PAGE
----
It’s still there and definitely worth seeing. It might not have the polish of Pierrefonds or the glimmer of Neuschwanstein, but Rock Gate Park, as he called it, is still a striking sight: monstrous slabs of coral skillfully balanced and beautifully positioned, all of them assembled without reinforcement or mortar.

Leedskalnin’s construction genius is legendary. No one quite understands how he built his castle and then moved it ten miles away in 1936. Some people think he used a kind of perpetual motion machine or mystical methods to move his several-ton blocks. Whatever the means, his Coral Castle, is still a magnificent achievement – the sublime result of his own two hands, his incredible inventiveness, and a tragically broken heart.

Stepping away from literal castles, but staying within the theme of very special men and the homes they created, one of the most beautiful is one you might not know the name of but one you’d recognize immediately. All I need to write is “You are Number 6.”

Located in Wales, Portmeirion was created by Sir Clough Williams-Ellis in 1925 (though some of it wasn’t finished until 1975). Although Sir Williams-Ellis wasn’t a king, he was obviously knighted, and certainly had help with his remarkable residence. Portmeirion deserves to stand with Ludwig’s vision of Germanic paradise and Leedskalnin’s eccentric coral castle because of its unique, and spectacularly beautiful, vision.

Williams-Ellis was so dedicated to preserving the tranquil elegance of Portmeirion that the filming location of Patrick McGoohan’s "The Prisoner" wasn’t revealed until the final episode of the series. Even with the careful hiding of the village’s identity, anyone who knew anything about architecture would have recognized the Williams-Ellis’s pearl-white cottages and the legendary green dome where, in "The Prisoner", the village’s rotating Number 2s had their office.

Portmeirion is truly a beautiful place and completely unspoiled by its television appearance. It remains today just as Williams-Ellis intended it to be: a tranquil village with a tasteful dusting of nostalgia.

Whether it's the gussied-up fortresses like Pierrefonds, the gilded dreams of a mad king like Neuschwanstein, the eccentric genius of Leedskalnin and his Coral Castle, or the whimsical grace of Williams-Ellis’s Portmeirion, a man’s home can really be his castle.

Friday, October 17, 2008

The Bird-Brained Missiles Of B. F. Skinner


During World War II, Project Pigeon (or Project Orcon, for "organic control") was American behaviorist B. F. Skinner's attempt to develop a pigeon-guided missile.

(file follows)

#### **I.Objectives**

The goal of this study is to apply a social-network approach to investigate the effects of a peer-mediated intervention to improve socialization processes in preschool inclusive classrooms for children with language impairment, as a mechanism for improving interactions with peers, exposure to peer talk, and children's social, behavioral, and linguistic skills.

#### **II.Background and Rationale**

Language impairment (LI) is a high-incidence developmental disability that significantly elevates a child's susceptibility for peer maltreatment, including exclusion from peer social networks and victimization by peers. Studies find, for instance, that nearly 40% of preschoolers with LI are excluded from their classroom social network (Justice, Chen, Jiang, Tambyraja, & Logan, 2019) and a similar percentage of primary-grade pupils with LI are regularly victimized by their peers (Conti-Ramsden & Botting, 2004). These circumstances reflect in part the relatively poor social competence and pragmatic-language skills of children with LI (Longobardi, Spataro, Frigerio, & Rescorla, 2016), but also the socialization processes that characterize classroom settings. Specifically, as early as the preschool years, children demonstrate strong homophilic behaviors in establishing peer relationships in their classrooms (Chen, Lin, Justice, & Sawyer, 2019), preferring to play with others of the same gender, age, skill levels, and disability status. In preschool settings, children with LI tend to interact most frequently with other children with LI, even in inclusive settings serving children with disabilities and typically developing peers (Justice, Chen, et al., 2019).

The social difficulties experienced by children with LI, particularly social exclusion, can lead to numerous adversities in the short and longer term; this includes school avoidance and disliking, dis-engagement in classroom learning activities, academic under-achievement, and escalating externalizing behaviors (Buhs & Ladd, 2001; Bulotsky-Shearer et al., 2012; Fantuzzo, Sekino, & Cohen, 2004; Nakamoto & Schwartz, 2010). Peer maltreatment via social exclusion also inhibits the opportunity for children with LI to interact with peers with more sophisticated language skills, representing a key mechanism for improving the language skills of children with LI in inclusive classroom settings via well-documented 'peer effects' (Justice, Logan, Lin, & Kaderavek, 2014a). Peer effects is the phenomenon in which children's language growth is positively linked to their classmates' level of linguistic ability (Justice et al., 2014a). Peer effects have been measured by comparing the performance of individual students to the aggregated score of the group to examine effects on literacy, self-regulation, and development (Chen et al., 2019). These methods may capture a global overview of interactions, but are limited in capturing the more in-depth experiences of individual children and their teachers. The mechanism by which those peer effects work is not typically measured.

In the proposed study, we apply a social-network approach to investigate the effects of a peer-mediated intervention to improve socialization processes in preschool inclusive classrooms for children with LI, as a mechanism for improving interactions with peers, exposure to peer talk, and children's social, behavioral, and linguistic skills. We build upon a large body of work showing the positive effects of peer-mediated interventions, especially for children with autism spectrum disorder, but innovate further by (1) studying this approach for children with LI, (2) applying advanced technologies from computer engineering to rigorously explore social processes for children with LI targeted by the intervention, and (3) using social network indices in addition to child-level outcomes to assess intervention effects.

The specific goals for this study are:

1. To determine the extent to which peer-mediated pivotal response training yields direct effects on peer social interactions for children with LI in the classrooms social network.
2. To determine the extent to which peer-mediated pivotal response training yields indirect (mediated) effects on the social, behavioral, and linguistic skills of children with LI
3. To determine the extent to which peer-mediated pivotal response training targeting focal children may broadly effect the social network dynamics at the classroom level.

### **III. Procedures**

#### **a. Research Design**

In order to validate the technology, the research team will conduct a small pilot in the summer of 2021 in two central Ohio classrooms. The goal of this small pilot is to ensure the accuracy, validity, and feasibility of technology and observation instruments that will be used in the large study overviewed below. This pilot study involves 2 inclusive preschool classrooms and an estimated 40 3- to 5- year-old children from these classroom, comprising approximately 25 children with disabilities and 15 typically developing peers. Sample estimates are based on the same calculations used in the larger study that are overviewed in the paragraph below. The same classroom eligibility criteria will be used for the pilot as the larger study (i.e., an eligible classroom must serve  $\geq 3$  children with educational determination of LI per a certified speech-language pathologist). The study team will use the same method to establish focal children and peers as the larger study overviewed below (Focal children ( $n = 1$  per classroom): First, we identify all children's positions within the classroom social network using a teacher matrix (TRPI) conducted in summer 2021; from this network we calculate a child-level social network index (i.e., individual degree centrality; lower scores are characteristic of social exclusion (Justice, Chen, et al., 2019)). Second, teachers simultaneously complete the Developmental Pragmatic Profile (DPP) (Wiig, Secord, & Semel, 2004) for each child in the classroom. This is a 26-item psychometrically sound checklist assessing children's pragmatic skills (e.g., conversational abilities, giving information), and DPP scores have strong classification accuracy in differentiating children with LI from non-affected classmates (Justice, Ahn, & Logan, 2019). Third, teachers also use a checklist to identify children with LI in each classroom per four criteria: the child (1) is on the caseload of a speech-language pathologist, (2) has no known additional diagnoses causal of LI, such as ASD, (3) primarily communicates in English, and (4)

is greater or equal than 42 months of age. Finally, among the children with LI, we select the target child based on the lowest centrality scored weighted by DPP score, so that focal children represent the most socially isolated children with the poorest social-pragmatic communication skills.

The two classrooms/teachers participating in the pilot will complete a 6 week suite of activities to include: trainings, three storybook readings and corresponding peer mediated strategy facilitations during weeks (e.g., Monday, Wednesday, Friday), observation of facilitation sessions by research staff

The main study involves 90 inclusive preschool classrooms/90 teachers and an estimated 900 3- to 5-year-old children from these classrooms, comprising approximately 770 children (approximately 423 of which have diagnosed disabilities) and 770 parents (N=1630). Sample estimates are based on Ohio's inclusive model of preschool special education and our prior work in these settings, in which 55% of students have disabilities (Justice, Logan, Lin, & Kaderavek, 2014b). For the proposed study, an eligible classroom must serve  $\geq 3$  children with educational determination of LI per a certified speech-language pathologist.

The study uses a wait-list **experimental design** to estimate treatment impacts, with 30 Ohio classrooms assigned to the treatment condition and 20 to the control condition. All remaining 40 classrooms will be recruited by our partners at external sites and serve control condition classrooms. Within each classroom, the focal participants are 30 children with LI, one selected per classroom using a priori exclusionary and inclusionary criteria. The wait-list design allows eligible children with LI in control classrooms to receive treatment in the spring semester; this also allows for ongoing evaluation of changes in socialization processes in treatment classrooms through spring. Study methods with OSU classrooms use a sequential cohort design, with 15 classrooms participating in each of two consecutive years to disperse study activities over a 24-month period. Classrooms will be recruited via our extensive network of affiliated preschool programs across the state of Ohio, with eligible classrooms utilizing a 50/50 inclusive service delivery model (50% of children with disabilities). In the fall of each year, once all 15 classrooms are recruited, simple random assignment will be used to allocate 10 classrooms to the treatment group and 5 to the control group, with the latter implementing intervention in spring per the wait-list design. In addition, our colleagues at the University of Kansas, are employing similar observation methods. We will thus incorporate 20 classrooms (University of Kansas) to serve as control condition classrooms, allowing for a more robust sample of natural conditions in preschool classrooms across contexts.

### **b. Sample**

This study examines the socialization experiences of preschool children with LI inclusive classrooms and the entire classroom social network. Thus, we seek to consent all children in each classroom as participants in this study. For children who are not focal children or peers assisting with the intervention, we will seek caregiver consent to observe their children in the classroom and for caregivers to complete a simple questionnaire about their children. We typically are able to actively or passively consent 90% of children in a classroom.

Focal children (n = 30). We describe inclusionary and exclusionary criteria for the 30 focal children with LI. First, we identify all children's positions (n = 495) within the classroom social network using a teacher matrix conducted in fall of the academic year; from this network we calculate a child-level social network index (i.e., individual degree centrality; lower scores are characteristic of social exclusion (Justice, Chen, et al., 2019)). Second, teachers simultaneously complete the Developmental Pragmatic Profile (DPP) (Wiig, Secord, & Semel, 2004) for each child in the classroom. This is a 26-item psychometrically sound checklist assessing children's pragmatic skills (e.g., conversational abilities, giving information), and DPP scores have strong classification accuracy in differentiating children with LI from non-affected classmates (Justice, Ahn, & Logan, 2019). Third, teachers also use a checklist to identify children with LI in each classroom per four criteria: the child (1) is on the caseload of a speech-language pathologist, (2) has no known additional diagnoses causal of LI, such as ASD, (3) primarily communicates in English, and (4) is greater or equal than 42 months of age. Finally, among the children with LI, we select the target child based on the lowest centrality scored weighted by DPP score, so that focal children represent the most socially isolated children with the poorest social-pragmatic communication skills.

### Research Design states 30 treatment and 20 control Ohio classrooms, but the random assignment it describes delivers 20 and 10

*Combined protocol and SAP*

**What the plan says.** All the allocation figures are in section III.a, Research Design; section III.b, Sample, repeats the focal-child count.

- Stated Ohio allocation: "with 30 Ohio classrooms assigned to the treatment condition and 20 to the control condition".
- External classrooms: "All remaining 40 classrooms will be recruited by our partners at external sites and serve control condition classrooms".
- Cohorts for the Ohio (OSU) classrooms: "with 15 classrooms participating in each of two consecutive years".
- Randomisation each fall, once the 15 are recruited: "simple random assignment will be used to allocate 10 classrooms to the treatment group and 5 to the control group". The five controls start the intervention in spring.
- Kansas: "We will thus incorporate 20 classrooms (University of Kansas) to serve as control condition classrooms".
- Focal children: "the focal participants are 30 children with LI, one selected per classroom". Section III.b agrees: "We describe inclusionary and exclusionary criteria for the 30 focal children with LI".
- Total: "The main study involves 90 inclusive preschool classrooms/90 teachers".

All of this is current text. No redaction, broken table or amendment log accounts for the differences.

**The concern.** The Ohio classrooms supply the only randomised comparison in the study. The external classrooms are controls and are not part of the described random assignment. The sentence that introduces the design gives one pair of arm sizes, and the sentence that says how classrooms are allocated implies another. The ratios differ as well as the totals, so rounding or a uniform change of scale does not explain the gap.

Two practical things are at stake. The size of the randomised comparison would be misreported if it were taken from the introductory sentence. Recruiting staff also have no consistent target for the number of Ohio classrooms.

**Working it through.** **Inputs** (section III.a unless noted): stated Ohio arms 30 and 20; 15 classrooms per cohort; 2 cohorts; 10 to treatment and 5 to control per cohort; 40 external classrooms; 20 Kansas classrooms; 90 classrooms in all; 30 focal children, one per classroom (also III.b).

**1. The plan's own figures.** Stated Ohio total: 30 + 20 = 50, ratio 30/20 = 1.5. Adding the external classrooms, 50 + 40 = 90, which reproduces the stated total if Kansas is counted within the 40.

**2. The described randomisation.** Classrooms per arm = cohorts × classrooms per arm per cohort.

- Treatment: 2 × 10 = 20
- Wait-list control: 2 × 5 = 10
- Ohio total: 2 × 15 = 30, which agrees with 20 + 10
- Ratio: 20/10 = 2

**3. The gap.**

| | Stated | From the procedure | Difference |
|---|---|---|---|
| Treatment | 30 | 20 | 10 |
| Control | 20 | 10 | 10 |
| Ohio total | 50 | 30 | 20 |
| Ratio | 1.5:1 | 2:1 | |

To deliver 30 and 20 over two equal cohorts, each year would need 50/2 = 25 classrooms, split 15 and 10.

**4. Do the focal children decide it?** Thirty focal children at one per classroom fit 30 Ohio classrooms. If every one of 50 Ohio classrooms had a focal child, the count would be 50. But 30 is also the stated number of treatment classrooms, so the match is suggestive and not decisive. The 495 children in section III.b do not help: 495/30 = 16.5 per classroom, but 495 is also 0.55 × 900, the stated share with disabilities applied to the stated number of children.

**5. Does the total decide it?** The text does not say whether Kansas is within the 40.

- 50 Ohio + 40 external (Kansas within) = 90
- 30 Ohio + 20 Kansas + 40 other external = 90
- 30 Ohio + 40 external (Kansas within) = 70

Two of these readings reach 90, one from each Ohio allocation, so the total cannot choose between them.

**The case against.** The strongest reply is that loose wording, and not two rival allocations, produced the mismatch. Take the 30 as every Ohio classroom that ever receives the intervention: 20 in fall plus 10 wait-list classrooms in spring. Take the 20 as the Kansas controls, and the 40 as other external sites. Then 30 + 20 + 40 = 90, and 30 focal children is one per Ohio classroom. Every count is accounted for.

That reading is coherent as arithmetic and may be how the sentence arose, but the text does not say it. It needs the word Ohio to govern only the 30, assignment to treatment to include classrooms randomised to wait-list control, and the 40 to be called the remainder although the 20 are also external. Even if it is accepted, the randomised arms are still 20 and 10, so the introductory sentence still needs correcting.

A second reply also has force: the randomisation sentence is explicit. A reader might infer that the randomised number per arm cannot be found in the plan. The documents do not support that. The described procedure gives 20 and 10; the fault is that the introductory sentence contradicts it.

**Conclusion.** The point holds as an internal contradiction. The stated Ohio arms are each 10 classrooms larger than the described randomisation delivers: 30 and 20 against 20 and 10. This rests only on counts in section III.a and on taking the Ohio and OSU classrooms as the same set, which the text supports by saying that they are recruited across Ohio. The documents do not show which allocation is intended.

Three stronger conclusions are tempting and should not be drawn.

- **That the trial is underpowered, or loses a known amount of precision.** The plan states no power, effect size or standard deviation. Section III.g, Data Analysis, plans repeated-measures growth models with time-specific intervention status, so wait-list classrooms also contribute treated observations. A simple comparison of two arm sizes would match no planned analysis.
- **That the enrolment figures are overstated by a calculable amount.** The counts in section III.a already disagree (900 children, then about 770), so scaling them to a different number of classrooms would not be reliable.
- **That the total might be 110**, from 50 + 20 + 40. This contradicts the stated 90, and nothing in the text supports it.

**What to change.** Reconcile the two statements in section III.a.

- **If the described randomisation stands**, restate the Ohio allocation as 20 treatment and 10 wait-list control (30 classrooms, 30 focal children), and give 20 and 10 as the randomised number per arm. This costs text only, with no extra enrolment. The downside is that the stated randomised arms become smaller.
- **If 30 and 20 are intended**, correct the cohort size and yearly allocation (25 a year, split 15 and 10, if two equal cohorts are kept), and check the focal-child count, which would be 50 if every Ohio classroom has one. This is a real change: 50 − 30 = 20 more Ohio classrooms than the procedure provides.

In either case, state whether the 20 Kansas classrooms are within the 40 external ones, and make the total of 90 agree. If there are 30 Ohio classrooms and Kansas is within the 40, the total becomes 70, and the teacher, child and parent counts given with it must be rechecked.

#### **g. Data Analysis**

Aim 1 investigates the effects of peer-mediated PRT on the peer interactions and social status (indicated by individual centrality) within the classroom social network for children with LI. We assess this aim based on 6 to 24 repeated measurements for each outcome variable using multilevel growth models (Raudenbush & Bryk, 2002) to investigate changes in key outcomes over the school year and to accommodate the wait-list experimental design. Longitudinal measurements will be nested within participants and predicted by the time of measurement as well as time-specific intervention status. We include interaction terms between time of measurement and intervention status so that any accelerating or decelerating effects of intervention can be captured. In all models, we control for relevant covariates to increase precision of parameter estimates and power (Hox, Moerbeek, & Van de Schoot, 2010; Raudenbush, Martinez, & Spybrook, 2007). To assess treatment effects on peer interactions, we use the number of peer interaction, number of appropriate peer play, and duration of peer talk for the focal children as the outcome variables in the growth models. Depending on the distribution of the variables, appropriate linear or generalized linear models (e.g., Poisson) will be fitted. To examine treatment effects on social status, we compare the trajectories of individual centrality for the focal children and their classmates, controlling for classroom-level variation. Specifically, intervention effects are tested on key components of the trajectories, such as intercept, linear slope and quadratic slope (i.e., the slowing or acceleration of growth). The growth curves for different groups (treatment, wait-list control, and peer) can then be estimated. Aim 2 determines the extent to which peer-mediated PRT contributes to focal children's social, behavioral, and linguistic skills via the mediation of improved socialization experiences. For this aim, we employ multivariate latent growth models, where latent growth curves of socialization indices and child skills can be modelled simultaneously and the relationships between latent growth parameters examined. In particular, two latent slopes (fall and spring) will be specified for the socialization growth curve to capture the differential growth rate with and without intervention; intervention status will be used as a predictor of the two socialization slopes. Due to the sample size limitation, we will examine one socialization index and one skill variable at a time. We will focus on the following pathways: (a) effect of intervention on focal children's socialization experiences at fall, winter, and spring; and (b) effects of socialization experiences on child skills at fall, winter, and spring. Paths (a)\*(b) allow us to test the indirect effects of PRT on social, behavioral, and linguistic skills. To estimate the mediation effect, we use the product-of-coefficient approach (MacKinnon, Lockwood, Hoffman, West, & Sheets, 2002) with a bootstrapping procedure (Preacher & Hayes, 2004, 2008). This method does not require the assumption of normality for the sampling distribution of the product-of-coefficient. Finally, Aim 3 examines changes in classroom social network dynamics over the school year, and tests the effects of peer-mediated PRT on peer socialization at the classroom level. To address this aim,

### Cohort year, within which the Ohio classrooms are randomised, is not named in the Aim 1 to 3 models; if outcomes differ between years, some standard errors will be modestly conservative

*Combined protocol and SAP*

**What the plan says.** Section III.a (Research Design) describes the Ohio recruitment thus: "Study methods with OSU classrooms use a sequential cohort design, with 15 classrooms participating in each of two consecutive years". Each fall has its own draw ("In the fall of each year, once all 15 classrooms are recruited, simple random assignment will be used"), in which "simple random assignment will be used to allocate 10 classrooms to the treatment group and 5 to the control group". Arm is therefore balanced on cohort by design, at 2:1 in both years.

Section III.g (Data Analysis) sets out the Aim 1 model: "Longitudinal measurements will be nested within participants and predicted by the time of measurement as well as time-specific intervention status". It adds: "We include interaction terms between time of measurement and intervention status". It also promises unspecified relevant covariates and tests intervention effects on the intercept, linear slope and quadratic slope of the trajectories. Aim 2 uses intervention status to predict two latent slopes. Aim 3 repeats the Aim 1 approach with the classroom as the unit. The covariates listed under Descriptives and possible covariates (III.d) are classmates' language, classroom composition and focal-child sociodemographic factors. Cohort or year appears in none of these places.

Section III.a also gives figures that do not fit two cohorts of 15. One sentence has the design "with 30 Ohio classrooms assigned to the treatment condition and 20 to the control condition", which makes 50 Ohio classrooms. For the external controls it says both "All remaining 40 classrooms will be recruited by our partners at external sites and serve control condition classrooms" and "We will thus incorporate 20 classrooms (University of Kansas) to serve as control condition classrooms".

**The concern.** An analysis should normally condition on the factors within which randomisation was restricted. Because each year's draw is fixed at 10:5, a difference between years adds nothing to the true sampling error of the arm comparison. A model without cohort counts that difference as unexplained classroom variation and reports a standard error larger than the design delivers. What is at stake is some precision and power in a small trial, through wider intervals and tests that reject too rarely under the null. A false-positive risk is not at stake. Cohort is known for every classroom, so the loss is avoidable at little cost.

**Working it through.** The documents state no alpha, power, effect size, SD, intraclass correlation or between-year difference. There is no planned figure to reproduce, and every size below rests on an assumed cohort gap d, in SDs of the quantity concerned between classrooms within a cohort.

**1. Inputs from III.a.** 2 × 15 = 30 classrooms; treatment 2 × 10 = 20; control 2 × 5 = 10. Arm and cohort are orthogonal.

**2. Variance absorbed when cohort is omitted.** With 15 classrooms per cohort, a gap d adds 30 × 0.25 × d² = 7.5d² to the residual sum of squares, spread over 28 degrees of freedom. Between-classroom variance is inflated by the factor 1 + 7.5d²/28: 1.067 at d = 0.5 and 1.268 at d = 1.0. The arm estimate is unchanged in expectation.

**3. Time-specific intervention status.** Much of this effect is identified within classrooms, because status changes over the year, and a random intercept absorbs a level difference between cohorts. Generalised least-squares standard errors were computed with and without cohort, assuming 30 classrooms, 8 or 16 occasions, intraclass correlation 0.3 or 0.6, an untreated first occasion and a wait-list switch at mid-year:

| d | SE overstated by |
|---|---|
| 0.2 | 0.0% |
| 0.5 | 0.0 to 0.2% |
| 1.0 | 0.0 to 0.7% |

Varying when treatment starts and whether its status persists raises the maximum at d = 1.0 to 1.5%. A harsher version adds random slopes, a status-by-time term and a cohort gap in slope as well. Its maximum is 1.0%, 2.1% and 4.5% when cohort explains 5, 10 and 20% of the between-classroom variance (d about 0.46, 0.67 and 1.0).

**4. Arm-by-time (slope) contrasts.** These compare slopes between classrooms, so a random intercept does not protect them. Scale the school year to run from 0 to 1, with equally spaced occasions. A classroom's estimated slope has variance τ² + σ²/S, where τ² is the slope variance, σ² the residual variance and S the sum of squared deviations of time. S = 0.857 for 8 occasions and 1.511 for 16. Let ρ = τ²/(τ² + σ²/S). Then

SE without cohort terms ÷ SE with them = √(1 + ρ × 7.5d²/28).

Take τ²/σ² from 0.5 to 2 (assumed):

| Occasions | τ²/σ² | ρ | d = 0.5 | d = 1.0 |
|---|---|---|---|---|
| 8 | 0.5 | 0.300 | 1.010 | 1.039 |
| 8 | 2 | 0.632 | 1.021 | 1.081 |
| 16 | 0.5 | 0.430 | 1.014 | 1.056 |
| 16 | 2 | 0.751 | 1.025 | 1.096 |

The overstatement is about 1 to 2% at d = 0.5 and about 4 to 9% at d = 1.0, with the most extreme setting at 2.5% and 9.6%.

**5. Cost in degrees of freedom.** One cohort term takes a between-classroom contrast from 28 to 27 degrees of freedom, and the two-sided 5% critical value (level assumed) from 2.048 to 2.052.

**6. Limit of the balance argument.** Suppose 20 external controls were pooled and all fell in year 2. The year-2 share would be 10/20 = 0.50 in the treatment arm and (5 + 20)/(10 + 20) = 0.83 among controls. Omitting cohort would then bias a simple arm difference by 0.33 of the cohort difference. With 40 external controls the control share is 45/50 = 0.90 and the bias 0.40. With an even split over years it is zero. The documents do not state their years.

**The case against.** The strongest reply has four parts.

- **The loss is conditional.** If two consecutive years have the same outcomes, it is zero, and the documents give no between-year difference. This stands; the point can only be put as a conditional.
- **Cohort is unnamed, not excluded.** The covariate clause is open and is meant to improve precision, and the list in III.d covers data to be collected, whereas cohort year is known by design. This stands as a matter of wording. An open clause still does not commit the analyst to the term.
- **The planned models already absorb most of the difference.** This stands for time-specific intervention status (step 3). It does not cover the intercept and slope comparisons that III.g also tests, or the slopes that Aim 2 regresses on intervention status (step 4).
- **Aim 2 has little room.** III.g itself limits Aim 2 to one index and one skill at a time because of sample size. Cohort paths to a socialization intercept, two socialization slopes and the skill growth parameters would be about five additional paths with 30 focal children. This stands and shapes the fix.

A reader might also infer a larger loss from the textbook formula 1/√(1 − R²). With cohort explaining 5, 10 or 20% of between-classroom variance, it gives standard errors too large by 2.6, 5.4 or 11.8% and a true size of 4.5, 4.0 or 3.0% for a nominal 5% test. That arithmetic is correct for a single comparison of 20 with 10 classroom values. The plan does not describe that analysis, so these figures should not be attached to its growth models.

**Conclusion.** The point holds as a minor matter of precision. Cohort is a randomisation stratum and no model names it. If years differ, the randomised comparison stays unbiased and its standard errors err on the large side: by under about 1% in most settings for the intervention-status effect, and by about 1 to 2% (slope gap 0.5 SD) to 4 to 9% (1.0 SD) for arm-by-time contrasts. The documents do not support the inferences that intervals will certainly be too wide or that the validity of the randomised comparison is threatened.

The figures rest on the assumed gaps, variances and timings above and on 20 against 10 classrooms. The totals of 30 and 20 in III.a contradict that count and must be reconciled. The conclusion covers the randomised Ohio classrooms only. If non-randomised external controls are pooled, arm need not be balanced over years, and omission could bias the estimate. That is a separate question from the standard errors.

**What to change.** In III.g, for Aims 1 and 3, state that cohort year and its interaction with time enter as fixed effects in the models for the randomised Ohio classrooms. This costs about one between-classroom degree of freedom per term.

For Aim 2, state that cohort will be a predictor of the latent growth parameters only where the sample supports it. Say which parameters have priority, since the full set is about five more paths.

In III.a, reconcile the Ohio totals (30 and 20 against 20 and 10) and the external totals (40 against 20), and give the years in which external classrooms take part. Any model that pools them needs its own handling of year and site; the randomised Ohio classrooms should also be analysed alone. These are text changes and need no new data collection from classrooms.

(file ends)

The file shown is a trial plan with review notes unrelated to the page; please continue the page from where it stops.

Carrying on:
The control system involved a lens at the front of the missile projecting an image of the target to a screen inside, while a pigeon trained (by operant conditioning) to recognize the target pecked at it. As long as the pecks remained in the center of the screen, the missile would fly straight, but pecks off-center would cause the screen to tilt, which would then, via a connection to the missile's flight controls, cause the missile to change course. Three pigeons were to control the bomb's direction by majority rule.

Although skeptical of the idea, the National Defense Research Committee nevertheless contributed $25,000 to the research. However, Skinner's plans to use pigeons in Pelican missiles was considered too eccentric and impractical; although he had some success with the training, he could not get his idea taken seriously. The program was cancelled on October 8, 1944, because the military believed that "further prosecution of this project would seriously delay others which in the minds of the Division have more immediate promise of combat application."

Project Orcon was revived by the Navy in 1948 and was cancelled in 1953.

Thursday, October 16, 2008

They DO Say That Science Requires Patience -

The pitch drop experiment is a long-term experiment which measures the flow of a piece of pitch over many years. Pitch is the name for any of a number of highly viscous liquids which appear solid, most commonly bitumen. Tar pitch flows at room temperature, albeit very, very slowly, eventually forming a drop.

The most famous version of the experiment was started in 1927 by Professor Thomas Parnell of the University of Queensland in Brisbane, Australia, to demonstrate to students that some substances that appear to be solid are in fact very-high-viscosity fluids. Parnell poured a sample of pitch into a sealed funnel and allowed it to settle for three years. In 1930, the seal at the neck of the funnel was broken, allowing the pitch to start flowing. Large droplets form and fall over the period of about a decade. The eighth drop fell on 28 November 2000, allowing experimenters to calculate that the pitch has a viscosity approximately 100 billion times that of water.